Joseph’s ruse persists as he tests and stresses his brothers even further in this chapter. Having dined with whom they believe is a rich Egyptian ruler as powerful as Pharaoh, Joseph’s brothers are sent back home with as much food as they can carry. Again, the brothers’ money is left in their packs as they leave Egypt, and Joseph’s silver cup is surreptitiously placed in Benjamin’s pack, on order from Joseph. The testing of his brothers’ character continues.
After having successfully set them up, Joseph has one of his men overtake the brothers to find the “stolen” silver cup. The one whose pack it is found in will be killed, which is the idea of the brothers, such was their confidence in their own innocence. As readers, the attitude of the brothers here is a great clue for us that their moral character has improved. The brothers think it absurd that they would do such a thing, particularly after this Egyptian was so kind to them. Simeon had even been returned to them. When the cup was found in Benjamin’s things, the brothers tore their clothes, a sincere reaction of grief and mourning.
When they arrive back in the presence of Joseph, he tells them, in so many words, that they should not be surprised that they got caught – because this ruler practices divination. None of the brothers seem to expect mischief – the fact that the cup was found in Benjamin’s thingsnimplies his guilt. Judah admits as much when he says, ““What shall we say to my lord? What shall we speak? Or how shall we clear ourselves? God has found out the iniquity of your servants; here we are, my lord’s slaves, both we and he also with whom the cup was found.” Joseph then announces that because of this, Benjamin will be his slave.
The references to divination in this chapter consists of a device Joseph uses to exacerbate the planned “theft” of his silver cup. At this time, it was widely known that wise men, inclusive of Egyptian wise men, could discern the will of gods by observing liquid in a special cup. The impression on the brothers that Benjamin took a divination cup from this powerful Egyptian leader raises the stakes even higher.
Judah then does just as he has promised Israel he would: he interceded for young Benjamin. He tells Joseph the entirety of the story of Israel and how he would die of grief if Benjamin were not to return. Ironically, Judah also unknowingly mentions Joseph to Joseph himself when he says, “Then your servant my father said to us, ‘You know that my wife bore me two sons; and the one went out from me, and I said, “Surely he is torn to pieces”; and I have not seen him since.”
Joseph’s heart, already pierced by the sight of Benjamin, must be openly bleeding now as he hears Judah so valiantly stand up for Benjamin and that his father still remembers him. Surely this is the type of information he was seeking in this long ruse he is playing with his brothers. If he has been testing their loyalty to one another, he now has enough to know that they are much better than they were when they sold him as a slave.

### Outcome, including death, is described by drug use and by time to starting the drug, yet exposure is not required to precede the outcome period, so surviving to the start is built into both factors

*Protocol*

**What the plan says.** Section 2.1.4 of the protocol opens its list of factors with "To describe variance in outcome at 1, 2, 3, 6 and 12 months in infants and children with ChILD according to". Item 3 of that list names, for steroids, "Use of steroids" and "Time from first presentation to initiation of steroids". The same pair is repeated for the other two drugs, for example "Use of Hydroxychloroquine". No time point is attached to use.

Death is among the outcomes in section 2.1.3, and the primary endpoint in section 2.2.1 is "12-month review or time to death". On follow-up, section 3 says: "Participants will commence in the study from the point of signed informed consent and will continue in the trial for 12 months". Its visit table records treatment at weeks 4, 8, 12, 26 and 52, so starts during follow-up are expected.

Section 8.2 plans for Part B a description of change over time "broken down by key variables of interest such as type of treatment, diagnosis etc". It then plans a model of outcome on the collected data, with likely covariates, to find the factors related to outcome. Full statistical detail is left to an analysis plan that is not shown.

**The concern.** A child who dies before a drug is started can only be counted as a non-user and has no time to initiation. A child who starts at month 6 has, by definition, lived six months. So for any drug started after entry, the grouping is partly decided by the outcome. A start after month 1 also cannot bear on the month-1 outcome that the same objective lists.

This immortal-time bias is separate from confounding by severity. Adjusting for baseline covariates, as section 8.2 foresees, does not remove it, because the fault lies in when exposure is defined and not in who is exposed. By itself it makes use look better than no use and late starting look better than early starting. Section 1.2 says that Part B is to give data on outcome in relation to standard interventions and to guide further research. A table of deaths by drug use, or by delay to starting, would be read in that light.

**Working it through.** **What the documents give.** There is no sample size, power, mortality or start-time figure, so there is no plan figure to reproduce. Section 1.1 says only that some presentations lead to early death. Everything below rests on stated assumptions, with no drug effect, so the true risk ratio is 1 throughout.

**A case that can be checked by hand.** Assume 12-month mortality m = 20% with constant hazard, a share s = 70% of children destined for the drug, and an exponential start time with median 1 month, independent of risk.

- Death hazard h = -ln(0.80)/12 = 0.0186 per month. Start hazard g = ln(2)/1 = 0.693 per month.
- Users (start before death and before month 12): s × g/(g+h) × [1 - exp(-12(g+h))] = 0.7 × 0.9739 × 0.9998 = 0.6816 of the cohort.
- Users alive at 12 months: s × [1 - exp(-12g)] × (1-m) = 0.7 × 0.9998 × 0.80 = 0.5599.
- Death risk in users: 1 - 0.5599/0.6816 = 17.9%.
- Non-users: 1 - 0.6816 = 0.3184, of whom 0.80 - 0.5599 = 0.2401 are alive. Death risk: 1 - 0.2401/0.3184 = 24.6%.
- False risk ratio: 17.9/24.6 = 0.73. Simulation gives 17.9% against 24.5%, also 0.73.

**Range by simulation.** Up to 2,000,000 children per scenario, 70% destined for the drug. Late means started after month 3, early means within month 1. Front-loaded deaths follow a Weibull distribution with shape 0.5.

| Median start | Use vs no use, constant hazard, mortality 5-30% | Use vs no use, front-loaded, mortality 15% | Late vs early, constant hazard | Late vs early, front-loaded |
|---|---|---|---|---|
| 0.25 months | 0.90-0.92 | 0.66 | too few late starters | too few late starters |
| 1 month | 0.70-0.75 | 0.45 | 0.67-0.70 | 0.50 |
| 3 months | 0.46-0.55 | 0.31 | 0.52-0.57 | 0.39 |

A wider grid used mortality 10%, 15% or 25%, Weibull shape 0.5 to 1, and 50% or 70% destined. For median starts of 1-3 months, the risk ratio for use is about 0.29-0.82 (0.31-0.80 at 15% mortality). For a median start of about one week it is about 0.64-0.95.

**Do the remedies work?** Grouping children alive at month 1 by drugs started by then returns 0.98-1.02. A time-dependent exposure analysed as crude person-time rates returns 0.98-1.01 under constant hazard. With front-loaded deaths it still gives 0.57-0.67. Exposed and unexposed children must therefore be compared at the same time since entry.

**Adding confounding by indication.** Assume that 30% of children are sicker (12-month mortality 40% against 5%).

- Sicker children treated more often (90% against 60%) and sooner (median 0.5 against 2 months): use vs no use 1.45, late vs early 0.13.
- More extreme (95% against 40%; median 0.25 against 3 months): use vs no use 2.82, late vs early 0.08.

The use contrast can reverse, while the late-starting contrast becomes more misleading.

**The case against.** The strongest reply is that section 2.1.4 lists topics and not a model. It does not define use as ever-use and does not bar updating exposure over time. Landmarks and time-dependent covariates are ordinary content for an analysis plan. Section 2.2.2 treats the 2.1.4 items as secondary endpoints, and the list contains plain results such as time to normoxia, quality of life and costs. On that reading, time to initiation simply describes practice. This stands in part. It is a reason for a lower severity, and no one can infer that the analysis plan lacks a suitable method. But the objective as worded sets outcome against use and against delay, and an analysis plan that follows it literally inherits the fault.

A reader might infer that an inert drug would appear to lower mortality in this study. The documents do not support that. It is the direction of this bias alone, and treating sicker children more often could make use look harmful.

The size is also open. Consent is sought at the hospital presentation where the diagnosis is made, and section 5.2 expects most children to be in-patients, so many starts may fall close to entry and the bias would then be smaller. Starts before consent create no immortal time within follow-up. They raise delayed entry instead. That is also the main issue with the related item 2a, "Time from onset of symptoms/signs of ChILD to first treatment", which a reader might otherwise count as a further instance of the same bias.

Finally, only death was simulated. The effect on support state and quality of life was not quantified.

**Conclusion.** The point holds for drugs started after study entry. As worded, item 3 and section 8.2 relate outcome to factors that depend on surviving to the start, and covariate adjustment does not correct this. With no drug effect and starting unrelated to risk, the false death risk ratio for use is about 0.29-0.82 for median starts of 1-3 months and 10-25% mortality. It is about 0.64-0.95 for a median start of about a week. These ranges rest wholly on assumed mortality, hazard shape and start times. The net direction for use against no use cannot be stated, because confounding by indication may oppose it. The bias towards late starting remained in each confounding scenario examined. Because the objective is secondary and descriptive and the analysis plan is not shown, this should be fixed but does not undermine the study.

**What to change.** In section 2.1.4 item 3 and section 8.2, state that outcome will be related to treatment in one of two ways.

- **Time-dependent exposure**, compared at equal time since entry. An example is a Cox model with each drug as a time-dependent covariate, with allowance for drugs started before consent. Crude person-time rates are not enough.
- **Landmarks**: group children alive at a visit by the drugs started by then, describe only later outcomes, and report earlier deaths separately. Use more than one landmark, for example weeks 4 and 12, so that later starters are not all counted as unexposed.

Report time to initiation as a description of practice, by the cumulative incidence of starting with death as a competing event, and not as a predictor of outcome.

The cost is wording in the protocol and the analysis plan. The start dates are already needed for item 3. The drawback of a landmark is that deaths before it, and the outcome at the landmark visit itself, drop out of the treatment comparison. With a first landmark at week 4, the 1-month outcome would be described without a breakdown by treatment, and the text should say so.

Although it is difficult to imagine Joseph extending this ruse, he does not relinquish the truth just yet in this chapter. Joseph, so beaten and abused by the actions of his brothers so many years ago, is compelled to keep testing his brothers to make sure that they are more righteous and kindhearted than they were so long ago. Joseph also seems to be deciding whether they are deserving of the knowledge of his survival and success. We can tell that he loves Israel and Benjamin still very deeply – also his love for even Simeon is apparent as he releases him to be reunited with his brothers. It seems difficult to fault Joseph for his actions in light of how they treated him. We should keep in mind the fact that Joseph could have them tortured, maimed or killed. Instead, his heart is known to us through his desire to test their familial bonds, their sense of righteousness and their sense of respect. In a different version of this story, the brothers could have proven evil and capable of worse mischief than Joseph devises for them. But instead, the reality we see is a very sweet one: Joseph as a benefactor is holding out blessings upon them until he is sure that they are deserving. And the brothers themselves are in fear of this Egyptian leader, in turns obeying and honoring him as is his right.
The lesson for us in this chapter persists as it has in previous chapters: forgiveness. If Joseph can forgive his brothers given all of their history, then surely, we, more than likely in less dramatic circumstances, can bring ourselves to forgive our family members?
Extend the lesson further and we find more meaningful implications. Joseph’s brothers (sinners) torture an innocent future savior in Joseph (Jesus Christ) before they are ultimately tested (a life of faith, obedience and personal sacrifice) before being forgiven and allowed to share in unexpected and great blessings (eternal life). This analogy is far from a stretch, one which we will refer to more as the book of Genesis concludes.